- A Banquet of Consequences - Reloaded, by Sanyajit Das. Penguin, $34.99.
Sanyajit Das, a former banker based in Sydney, complains in his preface that the original version of this book (2015) "did not receive the coverage or interest that it perhaps deserved".
To redress that perceived imbalance, Das has included in the re-loaded re-write 150 pages of "new insights and analysis".
If anything, the intervening years have made Das even more mordantly pessimistic about our prospects, as: "The end of the world bacchanal gave way to Lord of the Flies". "The problem is that societies are irreconcilably divided over essential issues."
The six years between editions also enables Das to factor into his assessments the Trump Presidency, Brexit, the rise of populist nationalism, and the economic, social and health dimensions of the covid pandemic.
Those developments might be added to Das' prior - and continuing - concerns about growing inequality, the climate emergency, flawed economic models and resources scarcity.
Rather than a banquet of consequences, we might perhaps expect a famine or a penury of them. "We'll all be rooned, said Hanrahan ...".
Readers seeking more detailed accounts of how Australia might recover from 2020 could be directed to John Edwards' Re-Construction or Ross Garnaut's Re-Set. As for Das, his approach is much broader, encompassing all the world as well as Australia, social and medical issues in addition to economic challenges.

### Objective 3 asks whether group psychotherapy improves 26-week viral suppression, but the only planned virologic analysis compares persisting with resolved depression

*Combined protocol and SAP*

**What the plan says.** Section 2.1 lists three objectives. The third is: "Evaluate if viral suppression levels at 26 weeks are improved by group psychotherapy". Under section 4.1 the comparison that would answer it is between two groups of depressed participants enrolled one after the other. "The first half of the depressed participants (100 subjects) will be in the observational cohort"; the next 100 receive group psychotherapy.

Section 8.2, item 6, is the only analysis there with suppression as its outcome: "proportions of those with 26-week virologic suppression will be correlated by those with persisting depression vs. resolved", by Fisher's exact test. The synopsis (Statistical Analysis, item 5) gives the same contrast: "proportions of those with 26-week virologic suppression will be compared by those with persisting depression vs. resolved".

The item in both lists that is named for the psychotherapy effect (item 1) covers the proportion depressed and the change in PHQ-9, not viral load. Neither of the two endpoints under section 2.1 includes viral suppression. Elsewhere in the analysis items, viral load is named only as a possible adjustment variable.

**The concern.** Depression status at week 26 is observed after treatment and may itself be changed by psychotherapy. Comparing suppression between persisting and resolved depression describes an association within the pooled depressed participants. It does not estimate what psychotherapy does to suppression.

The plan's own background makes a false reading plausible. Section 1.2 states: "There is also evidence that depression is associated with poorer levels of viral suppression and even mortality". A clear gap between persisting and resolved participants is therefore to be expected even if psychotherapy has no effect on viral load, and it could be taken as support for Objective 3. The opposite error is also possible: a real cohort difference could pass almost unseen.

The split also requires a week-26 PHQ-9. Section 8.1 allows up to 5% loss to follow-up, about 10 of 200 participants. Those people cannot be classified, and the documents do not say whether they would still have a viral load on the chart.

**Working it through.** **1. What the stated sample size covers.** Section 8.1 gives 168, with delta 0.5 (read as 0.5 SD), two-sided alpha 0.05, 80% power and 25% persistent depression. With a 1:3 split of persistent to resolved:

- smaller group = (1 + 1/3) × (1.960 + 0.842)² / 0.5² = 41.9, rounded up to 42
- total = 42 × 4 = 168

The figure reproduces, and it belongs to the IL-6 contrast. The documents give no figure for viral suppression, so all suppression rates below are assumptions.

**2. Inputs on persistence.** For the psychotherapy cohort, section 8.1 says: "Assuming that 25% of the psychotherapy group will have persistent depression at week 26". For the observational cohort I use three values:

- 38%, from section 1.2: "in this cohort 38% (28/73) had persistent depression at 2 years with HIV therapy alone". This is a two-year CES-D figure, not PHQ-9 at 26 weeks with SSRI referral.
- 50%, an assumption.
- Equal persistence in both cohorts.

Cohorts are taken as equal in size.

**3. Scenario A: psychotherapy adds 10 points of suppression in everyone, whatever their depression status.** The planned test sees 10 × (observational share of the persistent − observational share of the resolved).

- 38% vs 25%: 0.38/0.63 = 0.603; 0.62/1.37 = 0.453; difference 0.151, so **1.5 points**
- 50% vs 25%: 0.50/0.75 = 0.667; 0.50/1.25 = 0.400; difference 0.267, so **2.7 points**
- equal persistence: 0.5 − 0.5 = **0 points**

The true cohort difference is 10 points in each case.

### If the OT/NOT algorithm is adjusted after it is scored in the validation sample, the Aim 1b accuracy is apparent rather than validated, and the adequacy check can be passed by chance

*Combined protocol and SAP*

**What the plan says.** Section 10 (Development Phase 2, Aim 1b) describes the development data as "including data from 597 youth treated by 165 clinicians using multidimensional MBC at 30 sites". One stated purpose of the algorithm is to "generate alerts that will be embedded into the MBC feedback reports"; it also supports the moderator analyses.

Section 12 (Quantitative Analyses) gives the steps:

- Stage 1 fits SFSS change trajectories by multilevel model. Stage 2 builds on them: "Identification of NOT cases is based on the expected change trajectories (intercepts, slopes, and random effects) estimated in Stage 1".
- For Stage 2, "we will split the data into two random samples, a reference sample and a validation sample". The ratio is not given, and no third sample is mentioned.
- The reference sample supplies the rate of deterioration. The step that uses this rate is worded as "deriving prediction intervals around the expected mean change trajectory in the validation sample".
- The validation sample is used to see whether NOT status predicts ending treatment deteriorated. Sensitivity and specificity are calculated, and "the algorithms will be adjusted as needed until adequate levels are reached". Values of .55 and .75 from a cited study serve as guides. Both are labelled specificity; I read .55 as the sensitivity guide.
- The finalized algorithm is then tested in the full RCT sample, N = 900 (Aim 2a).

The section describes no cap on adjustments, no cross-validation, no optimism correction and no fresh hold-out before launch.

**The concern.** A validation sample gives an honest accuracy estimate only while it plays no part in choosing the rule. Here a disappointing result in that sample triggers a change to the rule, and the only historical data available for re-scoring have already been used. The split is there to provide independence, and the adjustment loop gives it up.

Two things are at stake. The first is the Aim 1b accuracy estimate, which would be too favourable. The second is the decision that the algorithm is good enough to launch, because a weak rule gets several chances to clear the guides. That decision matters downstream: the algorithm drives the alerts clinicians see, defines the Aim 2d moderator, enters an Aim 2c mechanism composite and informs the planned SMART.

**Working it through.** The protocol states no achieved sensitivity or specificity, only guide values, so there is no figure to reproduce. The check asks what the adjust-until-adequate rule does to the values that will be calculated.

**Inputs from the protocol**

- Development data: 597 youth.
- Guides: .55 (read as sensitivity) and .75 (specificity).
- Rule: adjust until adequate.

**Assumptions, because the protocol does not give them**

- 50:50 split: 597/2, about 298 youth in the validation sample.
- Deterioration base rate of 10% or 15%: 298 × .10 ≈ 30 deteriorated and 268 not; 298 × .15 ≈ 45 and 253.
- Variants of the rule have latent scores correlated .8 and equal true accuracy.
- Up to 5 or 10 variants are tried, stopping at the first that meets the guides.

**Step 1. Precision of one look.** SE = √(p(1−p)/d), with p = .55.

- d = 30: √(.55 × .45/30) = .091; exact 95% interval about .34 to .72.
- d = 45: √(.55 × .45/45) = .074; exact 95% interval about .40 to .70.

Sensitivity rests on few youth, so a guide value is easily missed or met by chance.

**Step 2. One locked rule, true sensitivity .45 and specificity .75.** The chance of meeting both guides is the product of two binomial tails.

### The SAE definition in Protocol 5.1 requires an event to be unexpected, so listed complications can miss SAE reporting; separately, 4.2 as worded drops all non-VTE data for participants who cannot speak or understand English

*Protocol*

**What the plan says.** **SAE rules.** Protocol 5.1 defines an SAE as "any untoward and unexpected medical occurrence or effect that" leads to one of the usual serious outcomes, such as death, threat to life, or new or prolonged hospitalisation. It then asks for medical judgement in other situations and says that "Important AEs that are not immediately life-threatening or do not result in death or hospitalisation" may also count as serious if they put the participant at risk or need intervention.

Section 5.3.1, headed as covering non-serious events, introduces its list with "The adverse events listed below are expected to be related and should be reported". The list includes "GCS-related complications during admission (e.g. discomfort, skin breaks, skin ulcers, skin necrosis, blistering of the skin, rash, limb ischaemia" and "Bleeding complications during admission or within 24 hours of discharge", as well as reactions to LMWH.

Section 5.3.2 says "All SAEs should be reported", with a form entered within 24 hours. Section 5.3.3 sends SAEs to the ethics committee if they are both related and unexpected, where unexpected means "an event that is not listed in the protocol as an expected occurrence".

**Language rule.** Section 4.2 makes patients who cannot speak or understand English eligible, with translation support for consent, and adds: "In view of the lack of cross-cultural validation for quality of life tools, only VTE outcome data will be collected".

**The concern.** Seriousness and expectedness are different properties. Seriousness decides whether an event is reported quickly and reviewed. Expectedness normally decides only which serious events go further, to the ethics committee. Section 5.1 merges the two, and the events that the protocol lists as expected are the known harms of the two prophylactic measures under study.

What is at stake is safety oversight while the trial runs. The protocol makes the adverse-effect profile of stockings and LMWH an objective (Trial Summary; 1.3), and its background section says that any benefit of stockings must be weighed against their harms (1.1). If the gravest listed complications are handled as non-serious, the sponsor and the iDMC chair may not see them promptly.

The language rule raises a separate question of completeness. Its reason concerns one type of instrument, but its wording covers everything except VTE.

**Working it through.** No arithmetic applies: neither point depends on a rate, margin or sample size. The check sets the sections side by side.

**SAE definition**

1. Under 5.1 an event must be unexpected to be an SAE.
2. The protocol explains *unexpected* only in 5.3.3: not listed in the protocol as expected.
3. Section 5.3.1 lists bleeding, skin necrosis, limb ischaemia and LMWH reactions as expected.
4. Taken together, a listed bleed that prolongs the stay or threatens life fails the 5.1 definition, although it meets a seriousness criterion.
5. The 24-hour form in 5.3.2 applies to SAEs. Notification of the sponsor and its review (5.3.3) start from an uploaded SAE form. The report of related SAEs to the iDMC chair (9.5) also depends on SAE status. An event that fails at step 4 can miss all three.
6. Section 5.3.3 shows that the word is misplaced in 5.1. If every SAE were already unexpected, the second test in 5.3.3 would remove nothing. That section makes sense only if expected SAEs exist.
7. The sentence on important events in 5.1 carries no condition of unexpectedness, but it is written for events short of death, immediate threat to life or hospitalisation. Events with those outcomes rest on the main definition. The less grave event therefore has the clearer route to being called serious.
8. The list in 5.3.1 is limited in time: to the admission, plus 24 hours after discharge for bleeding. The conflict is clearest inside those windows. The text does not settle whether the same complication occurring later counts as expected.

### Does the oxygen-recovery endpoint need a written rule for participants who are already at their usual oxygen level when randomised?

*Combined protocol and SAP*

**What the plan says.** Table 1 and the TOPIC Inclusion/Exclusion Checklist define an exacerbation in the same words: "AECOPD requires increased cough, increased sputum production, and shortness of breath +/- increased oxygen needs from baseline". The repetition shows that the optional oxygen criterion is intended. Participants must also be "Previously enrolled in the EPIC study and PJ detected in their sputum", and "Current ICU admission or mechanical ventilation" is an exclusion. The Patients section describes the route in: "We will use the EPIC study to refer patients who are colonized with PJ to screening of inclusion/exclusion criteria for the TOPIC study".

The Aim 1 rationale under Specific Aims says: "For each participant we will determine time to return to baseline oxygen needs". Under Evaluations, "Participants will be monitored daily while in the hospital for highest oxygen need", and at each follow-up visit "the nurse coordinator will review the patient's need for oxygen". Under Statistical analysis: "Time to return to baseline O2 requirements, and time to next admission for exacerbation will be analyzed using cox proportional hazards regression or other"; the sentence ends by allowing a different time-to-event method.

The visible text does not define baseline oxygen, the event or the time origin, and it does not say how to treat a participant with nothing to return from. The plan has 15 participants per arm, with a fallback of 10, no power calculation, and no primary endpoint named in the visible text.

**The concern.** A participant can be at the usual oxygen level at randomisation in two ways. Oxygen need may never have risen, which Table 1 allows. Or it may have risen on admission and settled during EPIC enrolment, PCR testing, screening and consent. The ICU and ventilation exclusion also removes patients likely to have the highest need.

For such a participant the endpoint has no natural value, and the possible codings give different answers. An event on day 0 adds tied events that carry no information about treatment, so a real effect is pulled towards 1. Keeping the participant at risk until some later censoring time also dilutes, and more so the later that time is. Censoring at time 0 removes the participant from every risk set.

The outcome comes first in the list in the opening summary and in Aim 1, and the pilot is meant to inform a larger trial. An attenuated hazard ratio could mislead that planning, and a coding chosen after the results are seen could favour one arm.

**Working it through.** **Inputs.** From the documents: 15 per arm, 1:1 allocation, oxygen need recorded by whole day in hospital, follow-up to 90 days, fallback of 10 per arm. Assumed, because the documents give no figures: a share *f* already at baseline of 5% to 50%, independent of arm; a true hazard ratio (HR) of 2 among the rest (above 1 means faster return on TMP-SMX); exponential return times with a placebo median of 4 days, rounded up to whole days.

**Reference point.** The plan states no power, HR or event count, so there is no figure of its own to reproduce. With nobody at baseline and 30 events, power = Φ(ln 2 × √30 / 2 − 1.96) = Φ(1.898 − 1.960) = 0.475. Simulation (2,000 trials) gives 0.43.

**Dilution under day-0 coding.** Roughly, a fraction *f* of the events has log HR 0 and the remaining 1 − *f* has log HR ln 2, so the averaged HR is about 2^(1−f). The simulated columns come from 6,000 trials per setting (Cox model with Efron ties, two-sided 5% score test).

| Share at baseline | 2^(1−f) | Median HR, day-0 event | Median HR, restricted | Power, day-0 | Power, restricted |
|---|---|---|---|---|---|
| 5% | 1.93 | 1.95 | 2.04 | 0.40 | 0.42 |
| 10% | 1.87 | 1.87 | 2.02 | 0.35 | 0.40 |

The scope of his judgments extends in the new material, especially in relation to pandemics and climate change.
There, as in the more strictly economic sections, Das' book contains jeremiads rather than bromides.
He in not shy about reaching a categorical judgment, nor about criticising fellow economists whose work he finds wanting (including Thomas Piketty).
Happily, a few of the bleak conclusions may now require revision, such as, "There is no guarantee that an effective vaccine will be found".
Even if it were, Das warns of more viruses to come. In addition, he includes a detailed appraisal of the stresses and strains we have imposed on water supplies, through monocultures and our meat production industries, and in supply of raw earth minerals.
Das' writing is consistently crisp and clear. He excoriates "cakeism" (the heaving the eating too syndrome) and "fakebooking" (making up alternative facts), while he sprinkles in erudite literary references.
Das does canvass options for improvement, but within the frame of deep pessimism about policy settings and makers.